by Deborah Marcus (Blog: Visions of Song)
In the last blog post on this chronic pain thread, there was mention of the stigma that surrounds mental illness even today. Another layer of stigma, making the recovery from mental health issues, chronic pain, and multiple invisible disabilities surrounds the matter of applying for and receiving (if you’re lucky) disability benefits from Social Security.
As the days roll along, and I try to maintain some hope for improvement, better management of the severe and chronic facial pain that results from trigeminal neuralgia, I also take steps to pursue Social Security disability monies. For those who are unaware, SSDI monies, when awarded to an individual based on meeting medical and technical qualifications of disability, is from monies that have been paid into the fund by the individual from their past employment. https://www.ssa.gov/disability/. SSI monies are also based on disability but can be awarded to individuals who meet the (exceptionally low) income guidelines along with meeting the criteria for disability.
When I decided that I had to pursue SSDI, because I am unable to work, I felt a deep sense of shame. After all, I am not yet at retirement age in my mid-50s, yet I am unable to work and need help supporting myself. It seemed as those there were these voices surrounding me, echoing messages I’d internalized over the years about people who don’t work and get disability payments. Loser. Lazy. Certainly you can find a way to keep going, to keep working! Why are you giving up?
The fact is, I should have “given up” a good year before I did, and while I don’t really regret pushing on, I know I exhausted myself physical, mentally and even spiritually more than I needed to, all in the name of “I’m no quitter”. I had to get to the point where I felt crushed, suffocated, to say that I need to stop, that I don’t know how I’m going to survive if I don’t get approved for benefits, and even if I do, how I’ll make it work until the determination is made one way or another, but I have to stop. There was a measure of relief in completing caving in to this decision, feeling like I failed, but knowing in my heart that I couldn’t keep going like I was, getting by at work by the skin of my teeth, only because I was in positions of lesser responsibility the past two years than I had been most of my professional life, and because of that, had skills that let me “eek by” and get the basics done and fly under the professional radar. I would crawl home each day, in excruciating pain, close the door to my little apartment, get in my pajamas and thank God for the internet so that I could have some human interaction even as I had less than nothing left to give to people in my life, to myself, and would hope I recovered enough by morning, by Mondays, to continue all over again. After beating myself up for a while, it dawned on me that it wasn’t an act of weakness to reach for help, but rather an act of strength, to say that I need help, I can’t do it alone, that I’m not well and need to figure out how to get better and recharge—I’ve never really let myself say that, even as I’ve struggled so many times in life. I confess that I still think it’s a point of strength that I was determined (stubborn) about keeping on, making life work as a working person in spite of everything. I also think it’s a point of strength now, to say I need to pause, to breathe, and let others hear how I am and what I need. In the process, I’ve discovered some other things. I have learned that I have people who really love me and want to help me. Some help me by listening, some by talking things out, some by prayer and positive energy, some make sure I won’t be homeless, or without car insurance, or batteries for my cochlear implant speech processors, or food. I have already discovered a couple of people who have been in my life, good people, but who for whatever reason cannot meet me where I am right now. At first I was really hurt by this fact, but I’ve truly come to see that it’s all a process. It’s true that each person is in one’s life for a time, sometimes short, sometimes longer, and really, I have been on the other side of this equation over the years, so I see that it’s just Life.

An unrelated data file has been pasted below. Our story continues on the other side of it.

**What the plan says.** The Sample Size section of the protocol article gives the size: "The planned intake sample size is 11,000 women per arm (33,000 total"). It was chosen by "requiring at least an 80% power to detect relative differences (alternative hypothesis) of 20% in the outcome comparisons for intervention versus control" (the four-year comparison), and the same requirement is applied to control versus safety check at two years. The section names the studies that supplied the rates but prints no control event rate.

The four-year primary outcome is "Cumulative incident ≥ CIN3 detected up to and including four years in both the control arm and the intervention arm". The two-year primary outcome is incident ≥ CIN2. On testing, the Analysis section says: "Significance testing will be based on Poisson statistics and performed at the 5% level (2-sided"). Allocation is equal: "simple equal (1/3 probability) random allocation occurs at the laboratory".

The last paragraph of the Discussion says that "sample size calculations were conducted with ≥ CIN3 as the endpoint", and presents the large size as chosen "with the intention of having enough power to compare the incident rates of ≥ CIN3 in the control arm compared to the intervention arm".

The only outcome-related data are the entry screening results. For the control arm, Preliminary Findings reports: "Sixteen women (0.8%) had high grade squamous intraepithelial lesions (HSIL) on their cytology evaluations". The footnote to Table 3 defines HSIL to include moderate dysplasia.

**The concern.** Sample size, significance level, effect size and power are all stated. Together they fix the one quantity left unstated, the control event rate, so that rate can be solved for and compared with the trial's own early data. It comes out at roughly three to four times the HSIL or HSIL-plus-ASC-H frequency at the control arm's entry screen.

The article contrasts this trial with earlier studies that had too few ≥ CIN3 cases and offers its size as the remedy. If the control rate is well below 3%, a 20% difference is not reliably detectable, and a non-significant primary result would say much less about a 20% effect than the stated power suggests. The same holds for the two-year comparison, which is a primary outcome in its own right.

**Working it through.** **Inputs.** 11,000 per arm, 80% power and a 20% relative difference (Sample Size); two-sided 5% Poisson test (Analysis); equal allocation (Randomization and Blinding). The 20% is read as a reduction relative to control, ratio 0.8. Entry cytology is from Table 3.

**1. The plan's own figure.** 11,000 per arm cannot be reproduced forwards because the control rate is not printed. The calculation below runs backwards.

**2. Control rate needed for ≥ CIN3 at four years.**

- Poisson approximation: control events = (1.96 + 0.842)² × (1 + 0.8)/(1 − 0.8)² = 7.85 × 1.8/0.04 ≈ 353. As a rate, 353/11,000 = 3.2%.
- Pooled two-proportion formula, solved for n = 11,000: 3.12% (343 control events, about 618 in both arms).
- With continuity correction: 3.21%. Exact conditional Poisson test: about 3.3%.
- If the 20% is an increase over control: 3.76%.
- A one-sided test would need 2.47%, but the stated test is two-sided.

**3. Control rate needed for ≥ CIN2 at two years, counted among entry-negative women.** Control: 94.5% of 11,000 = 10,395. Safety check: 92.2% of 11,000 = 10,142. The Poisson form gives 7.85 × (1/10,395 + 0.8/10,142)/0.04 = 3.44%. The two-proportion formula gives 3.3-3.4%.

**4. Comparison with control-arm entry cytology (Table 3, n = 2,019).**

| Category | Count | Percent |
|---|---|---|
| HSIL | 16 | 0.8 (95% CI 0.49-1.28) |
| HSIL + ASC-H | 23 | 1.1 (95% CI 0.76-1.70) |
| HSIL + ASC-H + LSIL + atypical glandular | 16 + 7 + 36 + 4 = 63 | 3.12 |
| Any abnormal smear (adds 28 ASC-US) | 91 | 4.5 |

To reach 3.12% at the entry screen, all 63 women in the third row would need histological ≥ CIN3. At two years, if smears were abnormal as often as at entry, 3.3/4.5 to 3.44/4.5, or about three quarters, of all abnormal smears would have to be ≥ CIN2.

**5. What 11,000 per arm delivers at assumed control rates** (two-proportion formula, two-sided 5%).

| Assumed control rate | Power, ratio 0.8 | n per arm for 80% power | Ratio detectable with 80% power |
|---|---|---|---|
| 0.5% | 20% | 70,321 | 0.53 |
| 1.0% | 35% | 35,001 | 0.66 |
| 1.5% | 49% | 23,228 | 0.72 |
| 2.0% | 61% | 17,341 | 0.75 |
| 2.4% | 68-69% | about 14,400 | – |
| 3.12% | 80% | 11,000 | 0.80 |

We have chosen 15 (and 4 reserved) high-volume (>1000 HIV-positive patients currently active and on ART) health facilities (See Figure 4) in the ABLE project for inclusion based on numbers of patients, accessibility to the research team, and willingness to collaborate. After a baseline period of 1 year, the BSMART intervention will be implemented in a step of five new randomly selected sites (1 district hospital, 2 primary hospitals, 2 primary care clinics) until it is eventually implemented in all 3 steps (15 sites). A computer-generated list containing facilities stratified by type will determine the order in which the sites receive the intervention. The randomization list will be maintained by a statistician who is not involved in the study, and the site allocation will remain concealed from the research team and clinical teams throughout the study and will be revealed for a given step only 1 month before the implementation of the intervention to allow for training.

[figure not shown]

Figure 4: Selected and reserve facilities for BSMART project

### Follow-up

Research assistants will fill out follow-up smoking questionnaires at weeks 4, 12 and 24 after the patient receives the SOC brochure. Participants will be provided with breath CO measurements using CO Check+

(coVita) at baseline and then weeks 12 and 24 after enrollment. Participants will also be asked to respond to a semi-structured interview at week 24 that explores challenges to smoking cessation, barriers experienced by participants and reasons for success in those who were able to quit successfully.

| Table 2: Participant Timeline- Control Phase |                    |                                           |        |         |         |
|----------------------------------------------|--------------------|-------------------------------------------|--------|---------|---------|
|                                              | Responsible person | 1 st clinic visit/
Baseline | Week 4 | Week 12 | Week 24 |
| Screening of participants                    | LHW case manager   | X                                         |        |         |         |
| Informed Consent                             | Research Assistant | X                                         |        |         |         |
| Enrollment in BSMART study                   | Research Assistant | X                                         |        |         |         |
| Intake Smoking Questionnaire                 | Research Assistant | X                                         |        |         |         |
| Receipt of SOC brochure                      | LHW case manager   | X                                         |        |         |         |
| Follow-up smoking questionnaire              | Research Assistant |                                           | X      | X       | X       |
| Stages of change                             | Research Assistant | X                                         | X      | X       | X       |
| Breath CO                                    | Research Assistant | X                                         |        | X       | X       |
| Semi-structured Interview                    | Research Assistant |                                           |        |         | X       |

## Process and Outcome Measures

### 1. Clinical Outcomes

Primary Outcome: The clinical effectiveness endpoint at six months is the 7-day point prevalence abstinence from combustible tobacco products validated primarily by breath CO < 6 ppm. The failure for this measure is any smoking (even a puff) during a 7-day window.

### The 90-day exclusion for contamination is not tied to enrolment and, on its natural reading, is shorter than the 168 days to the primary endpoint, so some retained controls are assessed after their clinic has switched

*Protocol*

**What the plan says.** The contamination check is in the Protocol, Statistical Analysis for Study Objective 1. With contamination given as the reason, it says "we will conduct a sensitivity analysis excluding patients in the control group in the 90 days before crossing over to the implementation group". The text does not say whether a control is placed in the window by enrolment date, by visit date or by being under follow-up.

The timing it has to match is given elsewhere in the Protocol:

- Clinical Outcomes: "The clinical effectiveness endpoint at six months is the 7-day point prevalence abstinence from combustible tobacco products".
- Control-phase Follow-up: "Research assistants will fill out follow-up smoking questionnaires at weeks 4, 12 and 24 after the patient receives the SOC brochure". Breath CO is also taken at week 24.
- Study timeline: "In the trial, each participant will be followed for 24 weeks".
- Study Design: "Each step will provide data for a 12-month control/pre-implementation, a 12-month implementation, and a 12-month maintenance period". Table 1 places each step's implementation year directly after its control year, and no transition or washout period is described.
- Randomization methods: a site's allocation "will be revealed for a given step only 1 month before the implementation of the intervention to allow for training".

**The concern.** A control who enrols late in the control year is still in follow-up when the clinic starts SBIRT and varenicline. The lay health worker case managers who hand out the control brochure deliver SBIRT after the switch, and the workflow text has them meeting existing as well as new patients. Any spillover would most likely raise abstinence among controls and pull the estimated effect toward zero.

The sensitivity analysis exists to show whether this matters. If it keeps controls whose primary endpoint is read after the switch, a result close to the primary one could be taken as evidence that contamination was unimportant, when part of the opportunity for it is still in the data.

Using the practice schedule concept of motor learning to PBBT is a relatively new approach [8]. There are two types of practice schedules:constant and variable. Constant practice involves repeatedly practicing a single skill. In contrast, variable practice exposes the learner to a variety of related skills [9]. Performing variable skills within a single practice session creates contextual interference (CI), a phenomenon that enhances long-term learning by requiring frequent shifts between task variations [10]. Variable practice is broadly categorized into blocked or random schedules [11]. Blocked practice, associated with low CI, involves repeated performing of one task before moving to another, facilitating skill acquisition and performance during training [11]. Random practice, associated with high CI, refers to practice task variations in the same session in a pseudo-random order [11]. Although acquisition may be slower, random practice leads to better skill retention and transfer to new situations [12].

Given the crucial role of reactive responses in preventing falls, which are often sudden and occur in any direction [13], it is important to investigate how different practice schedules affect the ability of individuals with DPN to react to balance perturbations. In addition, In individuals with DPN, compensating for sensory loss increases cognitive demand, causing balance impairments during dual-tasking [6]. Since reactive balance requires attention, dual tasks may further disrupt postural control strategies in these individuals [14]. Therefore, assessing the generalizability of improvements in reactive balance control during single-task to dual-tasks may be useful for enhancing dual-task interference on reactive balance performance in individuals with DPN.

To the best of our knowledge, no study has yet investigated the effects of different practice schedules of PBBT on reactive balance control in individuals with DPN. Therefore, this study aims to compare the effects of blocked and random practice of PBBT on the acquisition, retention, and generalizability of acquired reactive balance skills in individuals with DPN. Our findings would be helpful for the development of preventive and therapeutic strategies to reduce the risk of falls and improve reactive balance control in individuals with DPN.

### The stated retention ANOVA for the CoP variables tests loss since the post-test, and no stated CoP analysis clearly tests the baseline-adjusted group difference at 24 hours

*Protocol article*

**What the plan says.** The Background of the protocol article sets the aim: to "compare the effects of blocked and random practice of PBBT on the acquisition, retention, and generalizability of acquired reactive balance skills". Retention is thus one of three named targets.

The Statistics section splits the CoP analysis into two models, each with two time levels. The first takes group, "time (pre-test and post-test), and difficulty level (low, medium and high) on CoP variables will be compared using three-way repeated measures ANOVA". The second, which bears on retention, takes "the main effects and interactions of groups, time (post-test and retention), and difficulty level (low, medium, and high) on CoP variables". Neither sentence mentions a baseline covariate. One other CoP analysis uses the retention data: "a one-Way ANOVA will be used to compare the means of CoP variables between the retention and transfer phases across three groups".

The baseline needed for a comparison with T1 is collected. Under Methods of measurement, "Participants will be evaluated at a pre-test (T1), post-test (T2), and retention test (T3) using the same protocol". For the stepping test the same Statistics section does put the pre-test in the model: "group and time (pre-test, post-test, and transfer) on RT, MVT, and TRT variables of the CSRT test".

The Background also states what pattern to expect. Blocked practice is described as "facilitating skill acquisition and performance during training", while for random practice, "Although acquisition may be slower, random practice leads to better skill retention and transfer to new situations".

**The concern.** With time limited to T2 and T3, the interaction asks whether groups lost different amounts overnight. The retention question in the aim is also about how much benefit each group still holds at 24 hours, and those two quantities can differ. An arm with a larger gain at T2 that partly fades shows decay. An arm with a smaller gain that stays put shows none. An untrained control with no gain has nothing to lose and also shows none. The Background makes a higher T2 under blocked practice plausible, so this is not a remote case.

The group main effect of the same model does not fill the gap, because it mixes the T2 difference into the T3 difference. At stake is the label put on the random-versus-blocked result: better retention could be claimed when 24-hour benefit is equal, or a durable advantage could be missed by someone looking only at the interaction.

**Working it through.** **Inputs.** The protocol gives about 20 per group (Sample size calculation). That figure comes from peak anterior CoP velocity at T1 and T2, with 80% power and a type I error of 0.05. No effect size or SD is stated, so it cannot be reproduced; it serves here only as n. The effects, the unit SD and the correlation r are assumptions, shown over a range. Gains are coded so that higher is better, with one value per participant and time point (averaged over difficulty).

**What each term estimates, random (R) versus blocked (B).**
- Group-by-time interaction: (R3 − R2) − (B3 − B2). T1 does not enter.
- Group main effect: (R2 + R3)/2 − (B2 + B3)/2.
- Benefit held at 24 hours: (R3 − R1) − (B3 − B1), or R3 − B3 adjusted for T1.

As for the process for applying for disability, I have completed all the paperwork, medical records sent, independent medical exams requested for conditions they wanted more information on from outside evaluators. Now I await their determination. Meanwhile, I grab every good minute, every good hour, and remember to stay engaged, monitor my mental health status, take short wanders and photograph the beauty in nature. I’m working as hard at this process as I have ever worked in any professional capacity in my entire life. I figure I owe myself this much. When I start to forget, I have some loving people in my life who whip me into shape.
6 thoughts on “Chronic Pain – Part 3 (Links to Parts 1 & 2 below)”
I hope your SSDI is approved, and soon! Because of the same shitty attitude from people, I very rarely mention that I receive SSDI — and I fought the same feelings you mentioned about receiving it. But in the end, you have to do what works for you and your circumstances, and to hell with other people! 🙂 Sending love to you ❤
Thanks so much, wendiwendi! I hate that you had to deal with those same feelings, and judgement from others. I took this opportunity to talk about it and get many to potentially hear about it because enough is enough! Love you to, my dear.
Glad to read that you are fighting back against the challenges of your conditions. It is so much better than giving into them and letting them destroy you and all the good you still are able to share with the world around you.
Thank you, Ruth! i have appreciated all of your care and concern along this “side road” of my life journey. I will do my best to continue to share good with others. ❤